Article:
Many Background Performers Feel Left Out Of Pay Equity & MeToo Movements: “Sexual Harassment Was Part Of The Job”

In the new era of pay equity and #MeToo, few workers in the film and TV industry have less of it than background performers.

SAG-AFTRA says that pre-pandemic, 15% of its 160,000 members “typically worked background in a given year, which dropped to only 11% last year,” down from about 24,000 a year to just 17,600 in 2020. They earn union pay and benefits but often work alongside non-union extras who do exactly the same work for a lot less pay and no benefits – the very definition of pay inequity.

And many background actors complain of mistreatment on the set. Since the rise of the #MeToo movement, more than three years ago, SAG-AFTRA has taken numerous measures to combat sexual harassment in the workplace, but many background performers feel that they’re still vulnerable to bullies and sexual predators.

More than half of the 221 union and non-union background performers who took part in a recent survey conducted by the Anita Hill-led Hollywood Commission said that they’d been bullied on-set in the year prior to taking he survey, 17% said they’d been sexually coerced, and 3% said they had been sexually assaulted in the workplace. Even if the commission’s sampling represents the experiences of only a small percentage of all background performers — union and non-union alike — that’s still a lot of bullying, coercing and assaulting.

“Background performers are certainly among the most vulnerable on the set,” said Matt Kavanaugh, a member of the SAG-AFTRA L.A. Local’s background actors committee.

Not everyone who works background has a horror story, but almost everyone knows someone who does. “Sexual harassment was part of the job,” said a background actor who asked not to be identified for fear that she would be blackballed for speaking out. “I’ve had a lot of experiences with that, from the moment I entered the industry. I know at least seven or eight girls who have horror stories. Some have left the industry because of it.

“I’ve worked full time on 10 different TV shows as a stand-in and background on probably 300 movies and TV shows,” she told Deadline, estimating that sexual harassment “crops up on one-in-three shows. Sometime it’s the crew, sometime the principal actors, and sometimes it’s other backgrounds. It’s so frequent that you learn to expect it. A director of photography asked me to sleep with him and his wife. A major producer asked me if I liked to slap men in bed.”

She recalled being sexually assaulted by a crew member while working as a stand-in on a hit network show a few years ago. “He sexually abused me backstage while they were filming a scene,” she said. “He literally put his genitalia into my mouth. And when the director yelled ‘Cut!’ and called for the second team, I got away from him and went right back on set to do my stand-in.”

She said that she was too afraid of losing her job to complain.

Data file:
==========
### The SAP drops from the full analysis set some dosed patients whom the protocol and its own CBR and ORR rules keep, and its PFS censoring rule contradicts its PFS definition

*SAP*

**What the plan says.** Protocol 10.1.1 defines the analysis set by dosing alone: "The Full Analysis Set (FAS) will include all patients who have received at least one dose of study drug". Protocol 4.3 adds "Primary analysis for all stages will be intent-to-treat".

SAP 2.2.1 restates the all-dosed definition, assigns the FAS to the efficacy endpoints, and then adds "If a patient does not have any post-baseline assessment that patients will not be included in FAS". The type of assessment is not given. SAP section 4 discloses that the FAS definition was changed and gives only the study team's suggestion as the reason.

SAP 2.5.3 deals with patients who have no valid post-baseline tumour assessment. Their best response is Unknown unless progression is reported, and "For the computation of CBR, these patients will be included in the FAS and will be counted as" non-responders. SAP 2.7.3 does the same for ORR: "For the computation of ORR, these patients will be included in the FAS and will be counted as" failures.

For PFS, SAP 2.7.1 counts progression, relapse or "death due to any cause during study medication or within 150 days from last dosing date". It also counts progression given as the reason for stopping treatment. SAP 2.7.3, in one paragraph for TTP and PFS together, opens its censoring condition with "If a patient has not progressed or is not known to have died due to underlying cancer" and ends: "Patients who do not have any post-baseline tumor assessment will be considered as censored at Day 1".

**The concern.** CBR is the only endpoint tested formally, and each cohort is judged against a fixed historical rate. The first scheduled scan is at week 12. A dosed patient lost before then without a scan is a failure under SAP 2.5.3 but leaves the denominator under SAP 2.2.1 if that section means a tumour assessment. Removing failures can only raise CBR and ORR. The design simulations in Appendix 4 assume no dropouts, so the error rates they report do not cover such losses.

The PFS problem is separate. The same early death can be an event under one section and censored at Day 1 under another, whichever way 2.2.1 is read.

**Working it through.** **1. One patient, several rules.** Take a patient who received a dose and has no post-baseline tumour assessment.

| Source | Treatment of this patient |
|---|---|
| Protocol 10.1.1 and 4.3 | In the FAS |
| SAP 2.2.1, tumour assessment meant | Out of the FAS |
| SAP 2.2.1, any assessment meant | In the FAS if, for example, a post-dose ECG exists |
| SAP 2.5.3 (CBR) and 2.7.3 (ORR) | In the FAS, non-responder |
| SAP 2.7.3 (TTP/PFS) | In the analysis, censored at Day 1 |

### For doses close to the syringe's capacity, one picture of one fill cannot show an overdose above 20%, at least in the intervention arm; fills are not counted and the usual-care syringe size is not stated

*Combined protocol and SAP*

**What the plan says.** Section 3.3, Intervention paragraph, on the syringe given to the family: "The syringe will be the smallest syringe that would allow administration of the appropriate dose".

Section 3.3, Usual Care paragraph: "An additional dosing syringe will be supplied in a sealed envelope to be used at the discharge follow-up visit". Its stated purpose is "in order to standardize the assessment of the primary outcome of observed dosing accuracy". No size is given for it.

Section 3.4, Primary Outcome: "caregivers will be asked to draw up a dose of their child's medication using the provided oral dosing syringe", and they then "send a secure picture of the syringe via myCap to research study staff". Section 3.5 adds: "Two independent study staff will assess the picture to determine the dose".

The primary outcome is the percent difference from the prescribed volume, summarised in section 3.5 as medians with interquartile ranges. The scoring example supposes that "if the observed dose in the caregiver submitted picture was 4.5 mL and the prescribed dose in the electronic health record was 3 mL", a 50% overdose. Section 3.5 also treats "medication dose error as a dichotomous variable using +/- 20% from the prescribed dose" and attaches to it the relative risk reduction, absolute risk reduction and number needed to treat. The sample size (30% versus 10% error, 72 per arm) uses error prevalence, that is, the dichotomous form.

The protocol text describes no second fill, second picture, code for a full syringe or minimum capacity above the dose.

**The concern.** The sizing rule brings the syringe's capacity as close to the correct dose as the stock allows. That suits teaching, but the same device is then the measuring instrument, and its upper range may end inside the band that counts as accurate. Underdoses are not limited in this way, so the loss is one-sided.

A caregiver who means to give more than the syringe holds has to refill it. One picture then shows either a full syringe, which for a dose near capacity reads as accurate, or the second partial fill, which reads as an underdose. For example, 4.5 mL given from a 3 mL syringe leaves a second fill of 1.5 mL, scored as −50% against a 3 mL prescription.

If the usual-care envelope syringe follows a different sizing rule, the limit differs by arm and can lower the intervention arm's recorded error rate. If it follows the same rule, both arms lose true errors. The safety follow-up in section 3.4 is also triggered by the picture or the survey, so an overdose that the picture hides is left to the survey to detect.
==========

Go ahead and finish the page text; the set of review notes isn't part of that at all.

All of this, the union says, “is against our contract and is unlawful, and we take swift and serious action to address this conduct when we become aware of it. Sexual harassment and assault are a plague on our industry and we are doing everything we can to stop it for all performers.”

To that end, SAG-AFTRA has negotiated stronger provisions into its contracts with the major studios and networks that provide members with significant rights when they’re involved in intimate and highly exposed scenes, established standards and protocols for intimacy coordinators, developed a code of conduct to prevent harassment and assault in the industry and put a stop to improper private meetings in hotel rooms and personal residences.

SAG-AFTRA Launches Sexual Harassment Reporting Site & New Standards For Intimacy Coordinators

And many of those interviewed for this story say that conditions have improved in recent years. “During this challenging time, the union has been doing even more work on our behalf,” said Avis Boone, chair of the New York Local’s background advisory committee. “One of the really amazing achievements has been SAG-AFTRA’s development of the Safe Place member-reporting app, which allows us to report harassment and assault right from the set – even anonymously, if we choose.”

“We do background because we love the work,” said Vincent Amaya, who serves on the union’s national background actors committee. “Many of us are regulars on a show or several shows and are able to make a decent living off of only doing work as a background actor. Acting and background acting aren’t easy professions, but as a member of SAG-AFTRA, I know my union is here for me. From negotiating the back-to-work contract, to defending our claims when we aren’t paid properly, and even having on-site reps to check on everyone, including background actors and stand-ins to make sure everything is going smoothly, are just some of the ways the union protects background actors.”

Even so, the union acknowledged in October that “unfortunately, there is still much to do and sexual harassment remains an all-too-common occurrence.”

An anonymous extra told the Hollywood Commission that “background actors are the lowest on the totem pole of power. We are routinely treated as animals with disrespect and subhuman conditions,” adding that complaints are sometimes met with: “Well, that’s just how it is. If you don’t like it, get a better job.”

“In general, background employees are not talked to like they are people,” said another. “They’re often treated like props.”